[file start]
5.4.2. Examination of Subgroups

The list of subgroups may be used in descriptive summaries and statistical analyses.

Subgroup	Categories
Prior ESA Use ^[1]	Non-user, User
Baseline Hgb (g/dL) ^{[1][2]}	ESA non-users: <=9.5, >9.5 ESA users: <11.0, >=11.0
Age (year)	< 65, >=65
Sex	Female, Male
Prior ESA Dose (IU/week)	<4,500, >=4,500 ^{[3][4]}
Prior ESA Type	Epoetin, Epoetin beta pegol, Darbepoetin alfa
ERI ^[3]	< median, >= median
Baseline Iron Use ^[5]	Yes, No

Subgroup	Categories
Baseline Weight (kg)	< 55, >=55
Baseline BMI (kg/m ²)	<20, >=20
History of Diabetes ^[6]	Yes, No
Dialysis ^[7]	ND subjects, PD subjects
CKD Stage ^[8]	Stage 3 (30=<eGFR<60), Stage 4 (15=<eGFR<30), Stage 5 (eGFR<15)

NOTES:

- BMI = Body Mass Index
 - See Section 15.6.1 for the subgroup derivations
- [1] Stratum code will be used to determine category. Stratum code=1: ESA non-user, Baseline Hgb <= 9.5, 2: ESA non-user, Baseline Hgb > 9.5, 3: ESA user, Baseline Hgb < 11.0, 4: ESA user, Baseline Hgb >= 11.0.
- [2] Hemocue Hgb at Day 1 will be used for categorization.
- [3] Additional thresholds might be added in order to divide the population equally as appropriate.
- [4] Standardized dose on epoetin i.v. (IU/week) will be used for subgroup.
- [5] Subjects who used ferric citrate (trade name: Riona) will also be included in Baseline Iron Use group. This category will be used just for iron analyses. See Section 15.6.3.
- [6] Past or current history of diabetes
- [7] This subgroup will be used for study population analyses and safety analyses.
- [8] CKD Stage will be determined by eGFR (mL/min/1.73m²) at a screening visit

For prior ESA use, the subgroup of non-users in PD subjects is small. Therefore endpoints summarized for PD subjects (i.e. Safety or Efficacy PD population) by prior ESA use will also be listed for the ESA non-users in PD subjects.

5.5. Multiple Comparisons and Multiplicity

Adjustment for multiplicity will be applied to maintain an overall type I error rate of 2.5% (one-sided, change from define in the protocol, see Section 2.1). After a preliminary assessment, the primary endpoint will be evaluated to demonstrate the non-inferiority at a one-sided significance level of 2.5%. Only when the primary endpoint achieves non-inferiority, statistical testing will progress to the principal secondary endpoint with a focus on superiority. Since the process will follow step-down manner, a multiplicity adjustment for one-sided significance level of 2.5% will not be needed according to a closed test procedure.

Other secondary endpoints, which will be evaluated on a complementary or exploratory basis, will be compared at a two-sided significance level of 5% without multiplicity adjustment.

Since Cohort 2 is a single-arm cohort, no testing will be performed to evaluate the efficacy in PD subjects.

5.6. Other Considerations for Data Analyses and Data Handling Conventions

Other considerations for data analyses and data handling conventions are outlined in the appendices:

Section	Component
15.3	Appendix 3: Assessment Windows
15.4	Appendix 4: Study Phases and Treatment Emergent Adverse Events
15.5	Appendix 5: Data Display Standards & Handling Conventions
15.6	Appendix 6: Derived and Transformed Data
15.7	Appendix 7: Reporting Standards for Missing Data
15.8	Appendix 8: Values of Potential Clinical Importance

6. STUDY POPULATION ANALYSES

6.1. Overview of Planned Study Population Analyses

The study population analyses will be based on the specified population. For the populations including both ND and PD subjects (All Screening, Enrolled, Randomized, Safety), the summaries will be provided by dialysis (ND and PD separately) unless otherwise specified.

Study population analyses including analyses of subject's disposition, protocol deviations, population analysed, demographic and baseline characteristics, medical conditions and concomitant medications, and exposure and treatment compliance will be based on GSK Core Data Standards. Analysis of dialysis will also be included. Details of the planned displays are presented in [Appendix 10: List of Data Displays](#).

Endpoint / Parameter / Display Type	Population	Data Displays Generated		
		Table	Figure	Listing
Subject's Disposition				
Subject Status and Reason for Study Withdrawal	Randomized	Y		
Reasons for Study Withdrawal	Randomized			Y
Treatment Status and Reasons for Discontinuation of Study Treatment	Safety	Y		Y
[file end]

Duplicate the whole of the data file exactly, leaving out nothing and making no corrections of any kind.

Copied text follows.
5.4.2. Examination of Subgroups

The list of subgroups may be used in descriptive summaries and statistical analyses.

Subgroup	Categories
Prior ESA Use ^[1]	Non-user, User
Baseline Hgb (g/dL) ^{[1][2]}	ESA non-users: <=9.5, >9.5 ESA users: <11.0, >=11.0
Age (year)	< 65, >=65
Sex	Female, Male
Prior ESA Dose (IU/week)	<4,500, >=4,500 ^{[3][4]}
Prior ESA Type	Epoetin, Epoetin beta pegol, Darbepoetin alfa
ERI ^[3]	< median, >= median
Baseline Iron Use ^[5]	Yes, No

Subgroup	Categories
Baseline Weight (kg)	< 55, >=55
Baseline BMI (kg/m ²)	<20, >=20
History of Diabetes ^[6]	Yes, No
Dialysis ^[7]	ND subjects, PD subjects
CKD Stage ^[8]	Stage 3 (30=<eGFR<60), Stage 4 (15=<eGFR<30), Stage 5 (eGFR<15)

NOTES:

- BMI = Body Mass Index
 - See Section 15.6.1 for the subgroup derivations
- [1] Stratum code will be used to determine category. Stratum code=1: ESA non-user, Baseline Hgb <= 9.5, 2: ESA non-user, Baseline Hgb > 9.5, 3: ESA user, Baseline Hgb < 11.0, 4: ESA user, Baseline Hgb >= 11.0.
- [2] Hemocue Hgb at Day 1 will be used for categorization.
- [3] Additional thresholds might be added in order to divide the population equally as appropriate.
- [4] Standardized dose on epoetin i.v. (IU/week) will be used for subgroup.
- [5] Subjects who used ferric citrate (trade name: Riona) will also be included in Baseline Iron Use group. This category will be used just for iron analyses. See Section 15.6.3.
- [6] Past or current history of diabetes
- [7] This subgroup will be used for study population analyses and safety analyses.
- [8] CKD Stage will be determined by eGFR (mL/min/1.73m²) at a screening visit

For prior ESA use, the subgroup of non-users in PD subjects is small. Therefore endpoints summarized for PD subjects (i.e. Safety or Efficacy PD population) by prior ESA use will also be listed for the ESA non-users in PD subjects.

5.5. Multiple Comparisons and Multiplicity

Adjustment for multiplicity will be applied to maintain an overall type I error rate of 2.5% (one-sided, change from define in the protocol, see Section 2.1). After a preliminary assessment, the primary endpoint will be evaluated to demonstrate the non-inferiority at a one-sided significance level of 2.5%. Only when the primary endpoint achieves non-inferiority, statistical testing will progress to the principal secondary endpoint with a focus on superiority. Since the process will follow step-down manner, a multiplicity adjustment for one-sided significance level of 2.5% will not be needed according to a closed test procedure.

Other secondary endpoints, which will be evaluated on a complementary or exploratory basis, will be compared at a two-sided significance level of 5% without multiplicity adjustment.

Since Cohort 2 is a single-arm cohort, no testing will be performed to evaluate the efficacy in PD subjects.

5.6. Other Considerations for Data Analyses and Data Handling Conventions

Other considerations for data analyses and data handling conventions are outlined in the appendices:

Section	Component
15.3	Appendix 3: Assessment Windows
15.4	Appendix 4: Study Phases and Treatment Emergent Adverse Events
15.5	Appendix 5: Data Display Standards & Handling Conventions
15.6	Appendix 6: Derived and Transformed Data
15.7	Appendix 7: Reporting Standards for Missing Data
15.8	Appendix 8: Values of Potential Clinical Importance

6. STUDY POPULATION ANALYSES

6.1. Overview of Planned Study Population Analyses

The study population analyses will be based on the specified population. For the populations including both ND and PD subjects (All Screening, Enrolled, Randomized, Safety), the summaries will be provided by dialysis (ND and PD separately) unless otherwise specified.

Study population analyses including analyses of subject's disposition, protocol deviations, population analysed, demographic and baseline characteristics, medical conditions and concomitant medications, and exposure and treatment compliance will be based on GSK Core Data Standards. Analysis of dialysis will also be included. Details of the planned displays are presented in [Appendix 10: List of Data Displays](#).

Endpoint / Parameter / Display Type	Population	Data Displays Generated		
		Table	Figure	Listing
Subject's Disposition				
Subject Status and Reason for Study Withdrawal	Randomized	Y		
Reasons for Study Withdrawal	Randomized			Y
Treatment Status and Reasons for Discontinuation of Study Treatment	Safety	Y		Y